The name given in Western Europe from the 12th century to various kinds of mystical proto-chemistry. Chinese alchemy is relatively well documented, but the evidence about ancient Greek alchemy is confined to a single manuscript, and the Arabic tradition is known only by allusion. From late medieval times onwards Scholarly Fantasy moved to fill this historical void with copious invention.
Alchemy is traditionally associated with two particular quests: for the Elixir of Life and the Philosophers' Stone – i.e., the secret of transmuting "base metal" into gold. More recent revisionist historians tend to argue that these objectives ought to be construed metaphorically, and that alchemy is better regarded as a quest for spiritual enlightenment. The fact that medieval and Renaissance treatises were written in a bizarre symbolic code assists and encourages this kind of saving move.
Early literary works featuring alchemists tend to regard them as petty confidence tricksters, after the fashion of Geoffrey Chaucer in "The Canon's Yeoman's Tale" (circa 1390) and Ben Jonson (1572-1639) in The Alchemist (1610). William Godwin's St Leon (1799) suggests that success in the traditional alchemical quests would bring no joy, while Honoré de Balzac's La recherche de l'absolu (1834) represents the alchemical quest as an archetypal exercise in futility. The occult revival of the late 19th century, however, brought forth a new wave of scholarly fantasies, usually associated with the various Rosicrucian societies (> Rosicrucianism) inspired (at least in part) by Johann Andreae's Chemical Wedding of Christian Rosenkreutz (1616). Edward Bulwer-Lytton's A Strange Story (1861) and Joris-Karl Huysmans's Là-Bas (1891) are the best-known literary works giving evidence of the new credulity, but some Rosicrucian lifestyle fantasists – notably the Frenchman Joséphin Péladan – were prolific writers of bad fiction. Arthur Machen's involvement in such mysticism inevitably infected his work, his most elaborate alchemical tale being "The Spagyric Quest of Beroaldus Cosmopolita" (1923). Gustav Meyrink's obsession with these materials gave extravagant inspiration to perhaps his finest novel, The Angel of the West Window (1927). Alchemical mysticism also plays a muted role in the metaphysical fantasies of Charles Williams, most notably in Many Dimensions (1931). Literary performances by contemporary scholarly fantasists – who usually take their inspiration from such works as Mircea Eliade's The Forge and the Crucible (1956) and Frances Yates's The Rosicrucian Enlightenment (1972), but abandoning the conscience and sense of proportion carefully maintained by those authors – tend to be too earnest and/or too recherché for their own good.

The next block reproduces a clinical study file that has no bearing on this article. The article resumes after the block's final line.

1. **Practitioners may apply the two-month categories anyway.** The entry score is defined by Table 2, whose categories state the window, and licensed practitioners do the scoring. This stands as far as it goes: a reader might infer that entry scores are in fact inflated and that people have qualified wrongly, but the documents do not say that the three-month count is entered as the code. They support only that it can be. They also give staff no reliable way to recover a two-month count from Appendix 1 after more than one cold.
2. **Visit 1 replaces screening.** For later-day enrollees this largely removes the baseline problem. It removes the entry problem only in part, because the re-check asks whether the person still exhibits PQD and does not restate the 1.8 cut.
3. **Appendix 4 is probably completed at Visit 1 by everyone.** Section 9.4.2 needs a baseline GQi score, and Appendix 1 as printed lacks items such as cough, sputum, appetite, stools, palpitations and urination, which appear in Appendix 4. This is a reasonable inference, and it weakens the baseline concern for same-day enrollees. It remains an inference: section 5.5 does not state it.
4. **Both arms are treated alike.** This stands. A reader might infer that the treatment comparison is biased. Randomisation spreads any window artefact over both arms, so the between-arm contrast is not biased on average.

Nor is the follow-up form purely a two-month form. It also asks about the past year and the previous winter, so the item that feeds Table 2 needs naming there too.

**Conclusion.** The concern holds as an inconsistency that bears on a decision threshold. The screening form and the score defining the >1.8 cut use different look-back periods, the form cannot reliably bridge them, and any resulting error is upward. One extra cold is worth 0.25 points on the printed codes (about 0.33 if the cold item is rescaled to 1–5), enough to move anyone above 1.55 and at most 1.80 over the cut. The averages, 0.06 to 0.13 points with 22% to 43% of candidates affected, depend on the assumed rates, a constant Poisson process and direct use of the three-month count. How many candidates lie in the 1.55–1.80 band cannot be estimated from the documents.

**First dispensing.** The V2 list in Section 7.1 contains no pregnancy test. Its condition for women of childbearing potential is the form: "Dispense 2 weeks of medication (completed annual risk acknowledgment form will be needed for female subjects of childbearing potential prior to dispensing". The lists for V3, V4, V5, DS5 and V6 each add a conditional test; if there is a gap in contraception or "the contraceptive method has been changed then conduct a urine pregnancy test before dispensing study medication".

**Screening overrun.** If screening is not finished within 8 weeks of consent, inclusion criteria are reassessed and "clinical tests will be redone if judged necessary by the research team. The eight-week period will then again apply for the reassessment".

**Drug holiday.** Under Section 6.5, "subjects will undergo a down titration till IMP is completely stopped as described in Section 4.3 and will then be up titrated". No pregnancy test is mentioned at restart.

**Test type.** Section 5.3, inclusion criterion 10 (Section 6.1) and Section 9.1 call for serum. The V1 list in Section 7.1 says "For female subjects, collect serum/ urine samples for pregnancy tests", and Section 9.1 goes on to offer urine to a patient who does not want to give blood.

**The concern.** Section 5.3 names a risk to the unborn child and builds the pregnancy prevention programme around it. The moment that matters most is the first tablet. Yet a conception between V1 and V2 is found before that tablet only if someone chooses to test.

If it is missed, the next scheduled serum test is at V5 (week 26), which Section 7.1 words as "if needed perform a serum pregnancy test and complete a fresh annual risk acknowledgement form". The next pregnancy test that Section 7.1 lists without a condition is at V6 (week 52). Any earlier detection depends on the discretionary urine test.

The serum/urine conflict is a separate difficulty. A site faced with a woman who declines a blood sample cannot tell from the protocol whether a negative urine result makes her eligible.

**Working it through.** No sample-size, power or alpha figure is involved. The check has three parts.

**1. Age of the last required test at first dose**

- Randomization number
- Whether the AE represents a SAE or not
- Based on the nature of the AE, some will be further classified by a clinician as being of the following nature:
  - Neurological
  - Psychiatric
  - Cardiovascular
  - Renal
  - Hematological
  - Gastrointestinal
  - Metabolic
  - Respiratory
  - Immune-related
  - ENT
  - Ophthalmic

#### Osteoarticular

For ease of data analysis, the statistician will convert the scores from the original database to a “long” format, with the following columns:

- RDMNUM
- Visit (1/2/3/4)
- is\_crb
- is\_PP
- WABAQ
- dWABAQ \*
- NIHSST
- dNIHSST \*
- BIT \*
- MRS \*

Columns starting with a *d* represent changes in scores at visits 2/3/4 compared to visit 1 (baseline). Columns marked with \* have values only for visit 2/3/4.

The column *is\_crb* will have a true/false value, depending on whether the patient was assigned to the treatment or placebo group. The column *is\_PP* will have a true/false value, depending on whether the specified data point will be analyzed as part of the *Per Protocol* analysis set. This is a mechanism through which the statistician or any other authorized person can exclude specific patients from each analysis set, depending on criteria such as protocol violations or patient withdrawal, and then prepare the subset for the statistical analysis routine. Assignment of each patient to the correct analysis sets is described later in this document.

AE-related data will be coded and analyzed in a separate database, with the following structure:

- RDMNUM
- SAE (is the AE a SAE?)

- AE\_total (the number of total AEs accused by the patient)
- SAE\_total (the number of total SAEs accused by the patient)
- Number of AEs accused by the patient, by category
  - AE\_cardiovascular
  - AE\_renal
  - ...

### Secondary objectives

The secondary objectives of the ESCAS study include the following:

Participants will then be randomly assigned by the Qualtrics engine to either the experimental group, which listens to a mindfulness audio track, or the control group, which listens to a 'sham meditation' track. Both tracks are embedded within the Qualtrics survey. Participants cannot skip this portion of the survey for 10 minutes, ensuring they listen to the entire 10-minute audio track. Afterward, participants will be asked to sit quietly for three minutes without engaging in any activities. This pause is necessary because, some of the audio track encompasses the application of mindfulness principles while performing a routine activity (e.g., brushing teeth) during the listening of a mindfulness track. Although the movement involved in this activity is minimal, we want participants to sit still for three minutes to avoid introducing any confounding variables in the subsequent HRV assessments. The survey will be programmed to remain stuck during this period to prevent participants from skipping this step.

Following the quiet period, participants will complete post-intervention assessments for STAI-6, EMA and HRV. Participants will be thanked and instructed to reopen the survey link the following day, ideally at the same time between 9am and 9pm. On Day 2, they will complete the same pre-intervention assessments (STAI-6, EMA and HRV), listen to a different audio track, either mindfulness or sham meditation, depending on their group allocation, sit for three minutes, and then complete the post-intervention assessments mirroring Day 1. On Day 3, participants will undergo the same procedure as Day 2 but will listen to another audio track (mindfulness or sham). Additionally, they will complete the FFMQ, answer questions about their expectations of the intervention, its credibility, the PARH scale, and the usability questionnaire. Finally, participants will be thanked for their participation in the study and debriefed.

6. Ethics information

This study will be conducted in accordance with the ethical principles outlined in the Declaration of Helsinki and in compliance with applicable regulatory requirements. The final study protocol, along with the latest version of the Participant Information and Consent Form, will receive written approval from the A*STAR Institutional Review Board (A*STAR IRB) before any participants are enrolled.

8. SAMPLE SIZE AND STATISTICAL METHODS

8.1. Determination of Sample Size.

Alchemy's intrusions into modern fantasy are not extensive, although alchemists feature in bit roles in many High Fantasies and sorcerers' lairs are often kitted out with the impedimenta of the alchemical laboratory. In Lyndon Hardy's Master of the Five Magics (1980) alchemy is discussed as one of five branches in a pseudo-taxonomy of Magic. It crops up in a number of notable historical fantasies, including Alexander de Comeau's Monk's Magic (1931), Avram Davidson's The Phoenix and the Mirror (1969), John Crowley's Aegypt (1987), Patrick Harpur's Mercurius, or The Marriage of Heaven & Earth (1990) and Derek Beaven's Newton's Niece (1994), and in a few exercises in exoticism – including Frank Owen's "Dr Shen Fu" (1938) and its sequels, which feature a Chinese alchemist – but is shown off to much better advantage in borderline-sf stories. Ian Watson's The Gardens of Delight (1980), which interprets Hieronymus Bosch's famous painting in terms of alchemical symbolism and actualizes its imagery, is the most ambitious exercise to date along these lines. [BS]